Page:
Musical Discoveries: Where are you based these days and where have you traveled since your last three records, most recently, Rain for Roots?
Sandra McCracken: I am based out of Tennessee, and travel a fair amount in the southeast with regular stops out to California and Texas.
We haven't gotten to really tour Rain For Roots since we are all four mom's with young children and lots of other plates spinning. But I do hope we get to do that at some point!
How would you contrast Desire Like Dynamite with your earlier projects and get the inspiration to release about one project per year?
I feel like Desire Like Dynamite has followed a natural progression of art-making for me. I didn't set out for it to be a departure, but I do think it has elements that make it sound like something new. I think art reflects life, and I have been in a season of transition and growth in the past couple of years. I don't write a lot of fiction in my songs, for better or worse. And I hope people find their own voice reflected in these stories.
As for the inspiration, I think it comes from living. And for me, I am more open in my relationships and commitments than I have ever been before. And I think that that vulnerability peeks out through the songwriting.
What would you tell newcomers to your music to expect on the new album?
Desire Like Dynamite is intended to be a slow-cooked meal. I hope for it to have surprises and complex flavors for the listener to discover after many listens, maybe even after many years. That is my hope, at least. These are songs that give voice to longing and wanting something more, or wanting something that is broken to be restored. These are songs that live in a shadow, but point to a sunrise that is coming when all things will be made right.
Were there artists that influenced you on any of your works to date?
I have less time for musical discovery lately, and I hope to remedy that at some point soon, but while making this album, I have been influenced by authors Wendell Berry, James K.A. Smith, John Muir and Harper Lee as well as bands like Bon Iver, Jonsi, and also by traditional hymns and poetry.
What were your musical goals for this project?
I wanted to convey honesty. I wanted the songs to sound almost like instrumental music, only with a stark, vulnerable lead melody. I wanted them to be haunting, to stay with you after the music stops. I also focused back on piano, which is my first instrument. I think that helps me to open up the melodies a little bit.
As a young woman in the recording industry, what kinds of things have you done to manage your image?
I don't know much about image making in that sense, although I have heard people go to great lengths to project that. I guess we all do this every time we login to FaceBook and post the best happy photos of ourselves.
More than image, it matters to me to have a consistent character as a person. That whether somebody is a close friend or a distant acquaintance, that they would see me as the same person. When I'm with people just like me, or people with very different backgrounds, I want to be the same person. That is more challenging that I thought it would be. I feel like I am learning a lot about that lately. You can be an introvert, or be moderately socially awkward--like myself--and still learn to be true. It is not easy. But it is worth it.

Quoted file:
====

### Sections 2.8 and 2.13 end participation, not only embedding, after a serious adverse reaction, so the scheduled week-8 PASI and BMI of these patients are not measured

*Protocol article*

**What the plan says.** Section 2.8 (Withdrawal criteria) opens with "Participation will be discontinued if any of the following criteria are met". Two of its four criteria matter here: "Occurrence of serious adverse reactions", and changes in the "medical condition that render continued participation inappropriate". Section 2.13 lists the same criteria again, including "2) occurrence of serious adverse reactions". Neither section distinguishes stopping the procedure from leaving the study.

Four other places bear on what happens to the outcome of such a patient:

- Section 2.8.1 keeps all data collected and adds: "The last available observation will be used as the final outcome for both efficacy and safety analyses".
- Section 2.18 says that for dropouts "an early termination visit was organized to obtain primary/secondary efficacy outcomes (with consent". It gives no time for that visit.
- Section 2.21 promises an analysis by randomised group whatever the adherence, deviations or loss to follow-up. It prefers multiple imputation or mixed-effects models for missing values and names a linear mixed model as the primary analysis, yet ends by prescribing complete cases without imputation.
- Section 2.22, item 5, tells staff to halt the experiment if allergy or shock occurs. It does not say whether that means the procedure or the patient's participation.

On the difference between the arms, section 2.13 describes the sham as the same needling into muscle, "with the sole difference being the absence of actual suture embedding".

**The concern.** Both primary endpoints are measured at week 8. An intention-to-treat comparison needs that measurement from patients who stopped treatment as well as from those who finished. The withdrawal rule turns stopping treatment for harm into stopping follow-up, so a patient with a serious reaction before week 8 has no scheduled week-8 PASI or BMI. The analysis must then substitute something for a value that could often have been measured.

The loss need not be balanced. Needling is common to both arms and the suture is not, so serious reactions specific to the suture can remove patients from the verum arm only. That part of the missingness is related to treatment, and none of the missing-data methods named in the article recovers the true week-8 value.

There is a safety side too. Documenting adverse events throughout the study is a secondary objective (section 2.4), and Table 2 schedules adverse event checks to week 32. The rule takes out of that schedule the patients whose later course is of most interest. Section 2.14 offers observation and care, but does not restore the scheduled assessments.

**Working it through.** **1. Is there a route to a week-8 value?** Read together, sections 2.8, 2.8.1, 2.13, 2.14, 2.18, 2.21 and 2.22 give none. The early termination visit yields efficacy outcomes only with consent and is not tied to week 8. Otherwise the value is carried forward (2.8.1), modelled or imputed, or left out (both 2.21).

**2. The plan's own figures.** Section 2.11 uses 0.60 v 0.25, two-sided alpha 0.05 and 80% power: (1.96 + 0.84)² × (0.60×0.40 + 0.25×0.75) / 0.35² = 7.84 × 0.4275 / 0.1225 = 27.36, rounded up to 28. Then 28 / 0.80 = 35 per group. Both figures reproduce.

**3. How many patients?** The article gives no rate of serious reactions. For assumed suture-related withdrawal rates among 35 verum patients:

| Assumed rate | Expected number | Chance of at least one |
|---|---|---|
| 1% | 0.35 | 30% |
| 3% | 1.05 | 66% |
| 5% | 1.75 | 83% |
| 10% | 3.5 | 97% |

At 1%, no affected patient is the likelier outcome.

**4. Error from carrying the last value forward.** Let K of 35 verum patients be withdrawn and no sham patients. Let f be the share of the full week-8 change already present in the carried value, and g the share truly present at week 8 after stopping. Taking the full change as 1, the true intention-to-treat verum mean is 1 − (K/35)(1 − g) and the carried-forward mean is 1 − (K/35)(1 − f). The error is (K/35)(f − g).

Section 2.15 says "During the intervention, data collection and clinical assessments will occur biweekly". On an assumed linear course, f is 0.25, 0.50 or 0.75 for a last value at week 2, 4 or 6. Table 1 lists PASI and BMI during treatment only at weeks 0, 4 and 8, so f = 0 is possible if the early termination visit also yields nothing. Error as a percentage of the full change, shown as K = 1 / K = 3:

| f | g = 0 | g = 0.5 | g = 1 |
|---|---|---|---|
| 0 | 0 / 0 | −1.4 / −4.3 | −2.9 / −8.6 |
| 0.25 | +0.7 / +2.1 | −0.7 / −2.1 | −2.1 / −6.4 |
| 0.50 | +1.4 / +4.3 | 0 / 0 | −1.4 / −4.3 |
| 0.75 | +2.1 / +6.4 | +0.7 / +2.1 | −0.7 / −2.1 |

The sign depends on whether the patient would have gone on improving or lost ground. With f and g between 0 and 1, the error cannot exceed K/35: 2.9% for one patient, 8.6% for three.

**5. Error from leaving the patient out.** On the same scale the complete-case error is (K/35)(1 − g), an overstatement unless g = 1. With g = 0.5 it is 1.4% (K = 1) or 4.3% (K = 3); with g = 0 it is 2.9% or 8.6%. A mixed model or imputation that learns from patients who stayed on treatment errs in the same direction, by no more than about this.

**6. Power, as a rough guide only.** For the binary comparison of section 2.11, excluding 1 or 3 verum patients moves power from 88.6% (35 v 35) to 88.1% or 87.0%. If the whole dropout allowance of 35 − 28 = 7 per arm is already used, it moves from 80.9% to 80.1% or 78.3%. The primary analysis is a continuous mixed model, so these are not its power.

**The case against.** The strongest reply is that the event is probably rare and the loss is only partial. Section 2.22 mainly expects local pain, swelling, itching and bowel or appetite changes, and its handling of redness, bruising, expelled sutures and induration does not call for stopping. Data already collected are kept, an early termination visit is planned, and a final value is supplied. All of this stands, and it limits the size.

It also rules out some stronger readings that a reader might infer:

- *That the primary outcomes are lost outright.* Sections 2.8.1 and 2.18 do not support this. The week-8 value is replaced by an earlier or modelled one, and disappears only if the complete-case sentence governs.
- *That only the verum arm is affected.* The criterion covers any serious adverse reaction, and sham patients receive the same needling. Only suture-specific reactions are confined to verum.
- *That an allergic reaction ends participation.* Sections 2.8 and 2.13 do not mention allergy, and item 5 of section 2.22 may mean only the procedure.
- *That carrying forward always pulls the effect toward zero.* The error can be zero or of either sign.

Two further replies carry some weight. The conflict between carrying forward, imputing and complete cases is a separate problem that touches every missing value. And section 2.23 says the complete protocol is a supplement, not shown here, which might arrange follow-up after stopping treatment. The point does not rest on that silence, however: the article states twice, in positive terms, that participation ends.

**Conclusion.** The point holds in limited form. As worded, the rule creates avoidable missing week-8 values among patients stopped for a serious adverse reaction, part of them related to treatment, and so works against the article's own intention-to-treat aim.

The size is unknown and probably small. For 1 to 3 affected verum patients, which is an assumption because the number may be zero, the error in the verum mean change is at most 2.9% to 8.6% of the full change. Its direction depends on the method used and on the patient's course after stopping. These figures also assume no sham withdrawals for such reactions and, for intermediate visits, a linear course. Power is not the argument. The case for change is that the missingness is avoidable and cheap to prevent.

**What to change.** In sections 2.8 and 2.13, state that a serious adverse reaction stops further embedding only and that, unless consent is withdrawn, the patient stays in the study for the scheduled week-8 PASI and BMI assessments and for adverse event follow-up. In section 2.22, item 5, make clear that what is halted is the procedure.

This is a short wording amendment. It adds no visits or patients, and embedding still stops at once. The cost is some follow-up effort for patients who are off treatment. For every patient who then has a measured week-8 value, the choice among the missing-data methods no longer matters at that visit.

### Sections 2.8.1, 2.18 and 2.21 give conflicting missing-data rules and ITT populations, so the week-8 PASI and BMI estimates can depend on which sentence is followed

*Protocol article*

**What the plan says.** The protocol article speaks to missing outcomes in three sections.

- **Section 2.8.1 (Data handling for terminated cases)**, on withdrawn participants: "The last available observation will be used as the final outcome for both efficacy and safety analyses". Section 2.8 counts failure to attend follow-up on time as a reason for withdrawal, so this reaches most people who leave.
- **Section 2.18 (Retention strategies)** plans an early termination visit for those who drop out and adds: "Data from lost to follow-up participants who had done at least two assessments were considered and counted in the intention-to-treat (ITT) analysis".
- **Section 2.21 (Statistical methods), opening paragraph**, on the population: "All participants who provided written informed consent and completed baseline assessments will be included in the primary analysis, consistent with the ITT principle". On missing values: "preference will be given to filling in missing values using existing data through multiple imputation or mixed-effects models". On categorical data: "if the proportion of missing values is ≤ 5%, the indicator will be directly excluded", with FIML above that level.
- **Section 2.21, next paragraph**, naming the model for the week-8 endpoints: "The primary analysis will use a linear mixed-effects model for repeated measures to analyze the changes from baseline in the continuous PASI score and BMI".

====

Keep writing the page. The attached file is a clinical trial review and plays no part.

In addition to NoiseTrade, how have you used online media to support this release?
Yes, I have been encouraged by the response to this new album. Sometimes I think it is hard to grasp the impact of something digital that is out there, or the response to it when it's not person to person. I think NoiseTrade is a huge help in terms of getting the word out and connecting with people.
And my favorite thing with Desire Like Dynamite is how the album is making a slow wave of impact rather than a sudden burst that quickly disappears. I am grateful for this, hearing about new listeners discovering the album gradually, over weeks and months. I think friends telling friends about music, making mix-tapes and sharing life together is the most meaningful way to experience songs. It is what 'folk music' is all about.
What can you tell our readers about your live performances?
Every show is a little different, and I enjoy most getting to respond to a particular room of people. It is always a surprise. Some folks are reserved, some chatty, some are hard to read. I tend to get lost in the performances of the songs, but I enjoy getting into some conversation with the audience in between songs; requests, questions are always welcome.
The best thing about live music is that it is a unique experience that you cannot control. You can micromanage a recorded version of a song. You can listen on your own headphones on the subway or at the Y when you are working out, but there is no substitute for being together with other people sharing music and life together for one particular evening.
Please tell us about the others you work with and their contribution to the Sandra McCracken experience.
In Nashville, I am grateful for a rich community of artists and musicians. I have benefited greatly from this culture and these friendships. I would not be the same without them. And most directly, my family has had a major influence on my work. Better communication in relationships leads to better communication in writing.
You can't make art in a vacuum. Art comes from life. A life of risk and generosity produces more beautiful art. Generosity takes many forms. And I'm a student of it looking to take notes whenever and wherever it shows up.
Besides the music, what else rocks your world these days?
Nature walks. Dark chocolate. Chopin. The BCP. Board games. Red wine. Coloring books and crayons.